Since the particular socioeconomic and demographic characteristics of areas which are related to ill health could differ for different diseases, we have compared how two indices – the Townsend deprivation index and a measure developed by Congdon which has been referred to as an anomie index4,5 – relate to cause-specific mortality. The first of these indices was developed as a measure of deprivation; the second as a measure of social fragmentation, based on Durkheim’s theoretical concept of social integration. Since Durkheim’s concept of social integration differs from his notion of anomie, we refer to the Congdon measure as an index of social fragmentation.7 Mortality data from 1981-92 for 633 parliamentary consistencies of Britain (as defined in 1991) were used. The Townsend deprivation score was based on 1981 and 1991 Census data regarding unemployment, car ownership, overcrowded housing and housing tenure.
In Chapter Nine we presented data on the association between voting patterns and mortality in England and Wales during the 1983, 1987, and 1992 British General Elections.1 There was a strong negative association between voting Conservative and mortality and a strong positive association between voting Labour and mortality; there was a weaker negative association between voting Liberal Democrat and mortality and a weaker positive association between abstention and mortality. The 1997 General Election, in which a Labour government was elected with a large majority, was interpreted as reflecting a breakdown of traditional voting loyalties.2,3 We analysed the results of the 1997 General Election in England and Wales with the exception of two seats: Tatton, in which an independent candidate stood against a Conservative alleged to have taken money in return for asking questions in Parliament, and West Bromich West, where the speaker of the House of Commons was unopposed. We used mortality data for 1990-92; these are the most recent data from the 1991 Census for which estimates of the population at risk of death were available. In Table 1 we have added our findings for the 1997 Election to the results from previous elections.
The relation between childhood socioeconomic position and adult cardiovascular mortality is examined in 3,750 individuals whose families took part in the Carnegie survey of family diet and health in England and Scotland between 1937 and 1939. The trend in coronary heart disease mortality across social position groups was not statistically significant at conventional levels (p=0.12), while a strong linear trend was seen for stroke mortality (p=0.01). Adjustment for the Townsend deprivation index of area of residence during adult life did not materially alter these findings, indicating that the effects of socioeconomic influences upon particular cardiovascular diseases differ according to the age at which they are experienced.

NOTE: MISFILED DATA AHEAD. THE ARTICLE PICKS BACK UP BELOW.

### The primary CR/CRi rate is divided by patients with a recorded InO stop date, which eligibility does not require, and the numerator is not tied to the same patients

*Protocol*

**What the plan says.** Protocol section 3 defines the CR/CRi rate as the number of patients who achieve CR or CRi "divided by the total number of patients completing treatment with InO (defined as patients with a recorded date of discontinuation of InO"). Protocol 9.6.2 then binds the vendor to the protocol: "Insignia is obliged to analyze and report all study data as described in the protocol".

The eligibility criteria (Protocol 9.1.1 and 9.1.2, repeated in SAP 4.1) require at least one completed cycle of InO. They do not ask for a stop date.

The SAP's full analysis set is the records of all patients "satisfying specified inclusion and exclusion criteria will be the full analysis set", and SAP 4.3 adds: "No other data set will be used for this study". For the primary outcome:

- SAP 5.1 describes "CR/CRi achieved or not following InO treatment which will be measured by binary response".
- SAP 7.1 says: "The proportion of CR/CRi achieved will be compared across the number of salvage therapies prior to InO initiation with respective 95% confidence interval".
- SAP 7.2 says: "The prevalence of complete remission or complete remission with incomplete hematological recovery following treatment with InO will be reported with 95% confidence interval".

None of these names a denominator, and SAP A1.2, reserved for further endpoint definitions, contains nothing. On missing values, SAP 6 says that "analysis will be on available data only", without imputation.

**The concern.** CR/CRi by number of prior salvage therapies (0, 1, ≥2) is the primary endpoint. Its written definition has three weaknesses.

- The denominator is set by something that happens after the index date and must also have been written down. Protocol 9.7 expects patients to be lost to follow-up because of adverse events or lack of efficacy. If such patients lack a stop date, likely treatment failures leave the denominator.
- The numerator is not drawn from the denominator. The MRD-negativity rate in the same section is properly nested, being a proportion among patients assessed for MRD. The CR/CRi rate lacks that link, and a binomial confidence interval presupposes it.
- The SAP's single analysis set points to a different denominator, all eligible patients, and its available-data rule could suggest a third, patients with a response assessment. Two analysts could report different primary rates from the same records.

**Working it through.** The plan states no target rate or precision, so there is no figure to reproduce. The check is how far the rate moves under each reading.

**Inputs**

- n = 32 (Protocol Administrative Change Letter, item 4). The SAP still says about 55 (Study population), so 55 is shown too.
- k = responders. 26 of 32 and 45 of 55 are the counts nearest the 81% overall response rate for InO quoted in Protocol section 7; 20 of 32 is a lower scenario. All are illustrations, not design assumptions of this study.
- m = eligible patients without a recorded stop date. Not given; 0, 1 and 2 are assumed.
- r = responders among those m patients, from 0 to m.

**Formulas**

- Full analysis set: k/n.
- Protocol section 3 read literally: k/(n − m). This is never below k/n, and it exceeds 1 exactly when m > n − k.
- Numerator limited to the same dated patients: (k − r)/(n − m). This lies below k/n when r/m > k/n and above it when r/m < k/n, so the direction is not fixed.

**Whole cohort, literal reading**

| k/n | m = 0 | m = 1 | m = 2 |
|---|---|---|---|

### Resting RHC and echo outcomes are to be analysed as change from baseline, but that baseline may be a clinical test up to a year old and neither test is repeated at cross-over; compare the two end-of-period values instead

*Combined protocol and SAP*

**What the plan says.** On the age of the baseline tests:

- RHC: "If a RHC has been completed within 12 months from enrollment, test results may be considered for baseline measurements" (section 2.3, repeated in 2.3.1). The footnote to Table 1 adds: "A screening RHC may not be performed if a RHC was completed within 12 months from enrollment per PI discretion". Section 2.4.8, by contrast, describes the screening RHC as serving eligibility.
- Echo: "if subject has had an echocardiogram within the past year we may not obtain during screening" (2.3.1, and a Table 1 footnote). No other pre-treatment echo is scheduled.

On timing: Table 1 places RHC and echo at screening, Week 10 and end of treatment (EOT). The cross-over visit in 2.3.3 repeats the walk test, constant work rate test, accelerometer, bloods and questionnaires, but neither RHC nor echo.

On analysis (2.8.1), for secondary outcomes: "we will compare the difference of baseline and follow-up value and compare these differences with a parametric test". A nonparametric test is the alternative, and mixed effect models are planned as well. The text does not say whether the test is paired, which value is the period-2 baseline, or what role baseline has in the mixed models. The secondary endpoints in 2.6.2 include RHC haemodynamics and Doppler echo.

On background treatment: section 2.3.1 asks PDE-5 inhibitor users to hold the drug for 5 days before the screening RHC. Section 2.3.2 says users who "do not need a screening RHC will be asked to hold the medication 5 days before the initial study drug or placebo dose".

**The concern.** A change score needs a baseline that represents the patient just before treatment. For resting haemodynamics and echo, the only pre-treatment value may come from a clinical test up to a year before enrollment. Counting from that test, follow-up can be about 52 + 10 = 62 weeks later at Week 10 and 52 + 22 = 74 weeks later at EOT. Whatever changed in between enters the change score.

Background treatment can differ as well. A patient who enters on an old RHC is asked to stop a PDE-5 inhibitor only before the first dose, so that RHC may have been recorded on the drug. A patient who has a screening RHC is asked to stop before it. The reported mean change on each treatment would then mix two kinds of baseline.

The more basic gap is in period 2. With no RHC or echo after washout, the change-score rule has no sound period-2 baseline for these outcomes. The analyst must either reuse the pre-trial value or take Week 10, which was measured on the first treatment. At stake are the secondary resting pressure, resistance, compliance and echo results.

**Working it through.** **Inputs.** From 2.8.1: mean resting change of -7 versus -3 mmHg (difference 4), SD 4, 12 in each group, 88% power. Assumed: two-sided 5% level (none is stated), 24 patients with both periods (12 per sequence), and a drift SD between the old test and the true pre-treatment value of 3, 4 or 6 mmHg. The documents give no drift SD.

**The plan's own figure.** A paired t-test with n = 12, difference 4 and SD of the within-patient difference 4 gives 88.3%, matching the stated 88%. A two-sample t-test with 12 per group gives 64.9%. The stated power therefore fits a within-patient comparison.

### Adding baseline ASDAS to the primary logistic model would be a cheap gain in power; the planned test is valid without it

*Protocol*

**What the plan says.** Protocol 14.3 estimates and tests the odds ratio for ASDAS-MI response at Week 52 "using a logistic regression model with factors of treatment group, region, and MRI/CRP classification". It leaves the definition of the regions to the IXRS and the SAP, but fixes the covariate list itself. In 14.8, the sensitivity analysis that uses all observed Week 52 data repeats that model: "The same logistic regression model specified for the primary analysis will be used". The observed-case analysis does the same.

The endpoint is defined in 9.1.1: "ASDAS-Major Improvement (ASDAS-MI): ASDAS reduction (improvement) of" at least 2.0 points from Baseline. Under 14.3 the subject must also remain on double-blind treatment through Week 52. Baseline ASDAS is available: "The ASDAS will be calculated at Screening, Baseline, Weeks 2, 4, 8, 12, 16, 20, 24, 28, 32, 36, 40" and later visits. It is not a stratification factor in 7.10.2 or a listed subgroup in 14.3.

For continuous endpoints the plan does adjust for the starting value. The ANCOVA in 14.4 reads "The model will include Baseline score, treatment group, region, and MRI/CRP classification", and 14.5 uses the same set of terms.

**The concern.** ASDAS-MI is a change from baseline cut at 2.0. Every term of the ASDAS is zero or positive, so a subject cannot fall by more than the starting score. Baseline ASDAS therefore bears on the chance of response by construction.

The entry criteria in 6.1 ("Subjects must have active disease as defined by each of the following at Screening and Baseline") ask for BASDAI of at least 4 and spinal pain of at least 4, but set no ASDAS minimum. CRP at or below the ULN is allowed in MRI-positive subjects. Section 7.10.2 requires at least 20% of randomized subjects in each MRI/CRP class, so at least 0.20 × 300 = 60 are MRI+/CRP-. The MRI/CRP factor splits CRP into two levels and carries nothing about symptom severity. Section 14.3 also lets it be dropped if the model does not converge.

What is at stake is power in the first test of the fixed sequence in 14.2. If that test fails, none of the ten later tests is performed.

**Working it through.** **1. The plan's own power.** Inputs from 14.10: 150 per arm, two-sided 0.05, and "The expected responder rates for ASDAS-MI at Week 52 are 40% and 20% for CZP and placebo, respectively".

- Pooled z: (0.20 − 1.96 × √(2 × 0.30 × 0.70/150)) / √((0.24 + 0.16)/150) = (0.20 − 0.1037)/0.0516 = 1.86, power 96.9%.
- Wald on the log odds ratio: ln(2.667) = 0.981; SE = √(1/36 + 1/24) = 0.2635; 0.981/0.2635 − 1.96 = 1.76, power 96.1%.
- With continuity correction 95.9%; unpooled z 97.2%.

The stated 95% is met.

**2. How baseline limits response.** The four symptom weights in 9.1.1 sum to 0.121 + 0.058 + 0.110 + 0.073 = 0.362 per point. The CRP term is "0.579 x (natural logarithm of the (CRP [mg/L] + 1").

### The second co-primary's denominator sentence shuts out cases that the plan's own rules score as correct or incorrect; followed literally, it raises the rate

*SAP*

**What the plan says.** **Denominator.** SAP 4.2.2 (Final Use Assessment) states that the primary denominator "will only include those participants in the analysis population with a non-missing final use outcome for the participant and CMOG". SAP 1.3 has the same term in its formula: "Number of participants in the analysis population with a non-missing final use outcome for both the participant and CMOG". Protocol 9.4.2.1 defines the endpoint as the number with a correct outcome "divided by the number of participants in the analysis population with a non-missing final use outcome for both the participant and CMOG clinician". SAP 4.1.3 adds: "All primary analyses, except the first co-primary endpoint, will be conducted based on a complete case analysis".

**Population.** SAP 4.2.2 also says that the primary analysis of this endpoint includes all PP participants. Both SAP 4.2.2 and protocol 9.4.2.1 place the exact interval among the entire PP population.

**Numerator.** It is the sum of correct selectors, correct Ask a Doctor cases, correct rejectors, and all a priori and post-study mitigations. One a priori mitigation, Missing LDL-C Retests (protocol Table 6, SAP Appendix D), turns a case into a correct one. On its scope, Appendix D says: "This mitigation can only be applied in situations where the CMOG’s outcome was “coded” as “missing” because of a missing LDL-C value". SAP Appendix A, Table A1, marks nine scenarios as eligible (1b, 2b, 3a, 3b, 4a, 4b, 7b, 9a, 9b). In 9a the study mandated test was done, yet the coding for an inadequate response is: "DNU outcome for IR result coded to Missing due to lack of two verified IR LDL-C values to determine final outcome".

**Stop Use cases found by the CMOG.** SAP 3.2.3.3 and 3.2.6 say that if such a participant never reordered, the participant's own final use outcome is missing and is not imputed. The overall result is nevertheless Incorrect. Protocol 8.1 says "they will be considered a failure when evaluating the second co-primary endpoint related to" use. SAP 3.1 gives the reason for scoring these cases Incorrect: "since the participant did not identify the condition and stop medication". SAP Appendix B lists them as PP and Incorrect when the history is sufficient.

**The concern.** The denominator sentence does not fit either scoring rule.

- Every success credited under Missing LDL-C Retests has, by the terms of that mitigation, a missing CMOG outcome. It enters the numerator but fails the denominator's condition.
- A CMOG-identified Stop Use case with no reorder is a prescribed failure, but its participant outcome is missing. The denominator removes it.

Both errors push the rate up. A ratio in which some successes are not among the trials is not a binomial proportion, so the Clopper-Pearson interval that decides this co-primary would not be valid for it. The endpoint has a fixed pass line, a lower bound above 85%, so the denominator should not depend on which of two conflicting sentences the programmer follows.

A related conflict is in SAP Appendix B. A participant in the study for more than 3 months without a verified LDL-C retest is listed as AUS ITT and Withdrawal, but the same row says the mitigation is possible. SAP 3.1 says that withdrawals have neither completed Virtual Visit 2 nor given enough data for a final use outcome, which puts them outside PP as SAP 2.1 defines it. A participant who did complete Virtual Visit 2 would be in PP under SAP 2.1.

The potential reduction in mortality that could be achieved through reductions in smoking behaviour has often been calculated on the assumption that smokers would reduce their mortality rate to that of the ex-smokers in the population if they quit, or would have the mortality rates of lifetime non-smokers if they had never started smoking.1-3 In a recent contribution to this journal, Sterling and Weinkam4 have pointed out that since smoking is strongly related to occupation and to socioeconomic position, these assumptions do not hold. The smoking group within a population will over-represent the working class, whose mortality exceeds that of the middle classes independently of smoking. Thus a more appropriate comparison would be between the mortality rates of smokers, ex-smokers and non-smokers within the same socioeconomic groups.
In this chapter we demonstrate the effects of making such appropriate comparisons when predicting the benefits of non-smoking. We use data from the Whitehall Study of London civil servants, in which both occupational grade and smoking have been shown to be strongly associated with mortality rates.5,6 The extent of confounding due to the relationship between smoking and employment grade is examined.